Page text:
You or someone in your household may already test negative for Covid-19, but that nasty cough is still not going away. A lingering cough is a classic symptom of long Covid – that is, the situation where you continue to have Covid symptoms long after recovery.
A study of participants in the United Kingdom found that 49.8 per cent of patients infected with the Omicron variant suffered from a lingering cough. In Singapore, a study led by the National Centre for Infectious Diseases showed that 10 per cent of recovered Covid-19 patients continued to experience lingering coughs and shortness of breath even six months after infection. What’s more, a rising number of flu cases has exacerbated the situation.
Being aware of the type of cough you or your loved one has is essential to treating this bothersome symptom.
“Coughs can be very confusing and difficult to distinguish from each other,” says Sue Low, regional senior medical affairs specialist at iNova Pharmaceuticals.
“If you have a scratchy, tickly feeling in the back of your throat that makes you cough, that’s what we call a dry cough. When a cough produces phlegm, it’s called a wet or productive chesty cough because phlegm is wet.”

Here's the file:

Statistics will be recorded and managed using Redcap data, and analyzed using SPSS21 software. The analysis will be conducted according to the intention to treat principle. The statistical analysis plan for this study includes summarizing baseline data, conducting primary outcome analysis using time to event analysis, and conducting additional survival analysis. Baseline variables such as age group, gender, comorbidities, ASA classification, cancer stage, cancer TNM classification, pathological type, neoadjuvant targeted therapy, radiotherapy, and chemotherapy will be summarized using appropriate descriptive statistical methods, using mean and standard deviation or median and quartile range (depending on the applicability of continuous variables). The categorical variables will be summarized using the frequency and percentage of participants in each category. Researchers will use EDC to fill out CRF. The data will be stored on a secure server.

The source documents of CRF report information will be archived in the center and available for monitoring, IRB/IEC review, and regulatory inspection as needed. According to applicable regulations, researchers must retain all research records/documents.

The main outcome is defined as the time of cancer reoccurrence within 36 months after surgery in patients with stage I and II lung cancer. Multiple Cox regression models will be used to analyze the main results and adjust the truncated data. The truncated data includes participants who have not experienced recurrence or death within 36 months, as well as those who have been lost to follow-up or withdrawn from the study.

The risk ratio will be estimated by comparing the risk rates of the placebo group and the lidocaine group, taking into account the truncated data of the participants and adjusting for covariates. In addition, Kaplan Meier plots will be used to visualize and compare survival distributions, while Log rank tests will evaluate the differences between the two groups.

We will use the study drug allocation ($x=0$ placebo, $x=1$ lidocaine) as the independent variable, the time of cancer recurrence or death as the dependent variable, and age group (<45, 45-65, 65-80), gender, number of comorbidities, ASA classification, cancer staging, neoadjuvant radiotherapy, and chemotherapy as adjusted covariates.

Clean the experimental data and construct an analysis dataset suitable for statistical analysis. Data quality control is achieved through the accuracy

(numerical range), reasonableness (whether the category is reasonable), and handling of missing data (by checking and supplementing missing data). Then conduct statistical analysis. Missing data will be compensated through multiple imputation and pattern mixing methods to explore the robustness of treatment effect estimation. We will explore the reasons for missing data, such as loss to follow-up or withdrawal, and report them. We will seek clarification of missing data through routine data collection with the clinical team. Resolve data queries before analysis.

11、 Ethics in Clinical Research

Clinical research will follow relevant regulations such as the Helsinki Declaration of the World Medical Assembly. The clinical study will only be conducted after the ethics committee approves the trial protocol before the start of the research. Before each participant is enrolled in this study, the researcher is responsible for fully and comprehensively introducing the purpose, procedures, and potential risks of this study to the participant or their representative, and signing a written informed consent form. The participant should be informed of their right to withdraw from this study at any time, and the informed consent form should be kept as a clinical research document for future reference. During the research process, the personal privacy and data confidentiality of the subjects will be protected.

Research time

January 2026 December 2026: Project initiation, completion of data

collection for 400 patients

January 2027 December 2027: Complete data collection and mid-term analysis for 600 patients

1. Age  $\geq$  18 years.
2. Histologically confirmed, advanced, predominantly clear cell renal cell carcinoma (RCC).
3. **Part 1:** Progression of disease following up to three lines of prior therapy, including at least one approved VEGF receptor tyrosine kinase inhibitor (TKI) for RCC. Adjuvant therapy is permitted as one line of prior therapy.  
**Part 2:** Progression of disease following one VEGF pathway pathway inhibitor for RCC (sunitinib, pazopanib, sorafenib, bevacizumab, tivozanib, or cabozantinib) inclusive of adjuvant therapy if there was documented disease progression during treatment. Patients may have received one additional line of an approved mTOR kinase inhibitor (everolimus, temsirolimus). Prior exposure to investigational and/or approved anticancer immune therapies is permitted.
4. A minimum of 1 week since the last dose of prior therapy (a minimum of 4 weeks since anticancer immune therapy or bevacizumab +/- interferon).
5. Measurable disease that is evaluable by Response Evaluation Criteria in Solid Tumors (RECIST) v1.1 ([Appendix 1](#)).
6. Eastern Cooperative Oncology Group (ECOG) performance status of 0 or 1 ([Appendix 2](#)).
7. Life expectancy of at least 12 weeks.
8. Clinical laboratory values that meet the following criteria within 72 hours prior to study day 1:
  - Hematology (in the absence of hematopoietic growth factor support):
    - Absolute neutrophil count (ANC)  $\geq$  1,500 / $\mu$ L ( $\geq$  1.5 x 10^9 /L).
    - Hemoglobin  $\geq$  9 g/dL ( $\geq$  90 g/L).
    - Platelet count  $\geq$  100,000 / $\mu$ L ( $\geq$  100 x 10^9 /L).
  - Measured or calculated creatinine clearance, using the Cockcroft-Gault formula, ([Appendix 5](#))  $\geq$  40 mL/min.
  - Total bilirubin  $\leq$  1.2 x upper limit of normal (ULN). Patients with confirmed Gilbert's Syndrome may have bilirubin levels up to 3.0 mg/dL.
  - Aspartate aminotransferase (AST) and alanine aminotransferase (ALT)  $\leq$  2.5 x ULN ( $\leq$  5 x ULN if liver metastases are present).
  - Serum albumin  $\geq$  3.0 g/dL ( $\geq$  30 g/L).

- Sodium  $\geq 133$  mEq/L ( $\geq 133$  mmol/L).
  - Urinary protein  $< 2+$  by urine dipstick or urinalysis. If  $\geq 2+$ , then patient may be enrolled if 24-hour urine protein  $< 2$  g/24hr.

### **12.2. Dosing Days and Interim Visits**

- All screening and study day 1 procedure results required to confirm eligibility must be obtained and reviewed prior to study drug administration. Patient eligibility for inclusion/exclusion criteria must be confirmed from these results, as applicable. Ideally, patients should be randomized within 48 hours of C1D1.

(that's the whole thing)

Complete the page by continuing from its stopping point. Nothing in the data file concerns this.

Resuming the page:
Dry or tickly coughs occur when the airway is irritated
Coughing is a normal, protective reflex of your body to clear the airways from irritation.
Dry coughs occur when there is an irritating sensation in the throat. Unlike a wet cough, where mucus is hacked up and spat out to clear the airways, dry coughs do not produce phlegm.
There are numerous causes of a dry cough, such as postnasal drip. Your nose produces mucus everyday but in normal circumstances, you won’t notice this as the amount is small enough to mix with your saliva and drip down the back of your throat.
However, when there is excess mucus – for example, in response to an infection – it can trigger your cough reflex. Dry coughs can also occur after taking certain medications or if triggered by allergies or noxious substances such as cigarette smoke or pollutants.
A Duro-Tuss special created by The Singapore Women's Weekly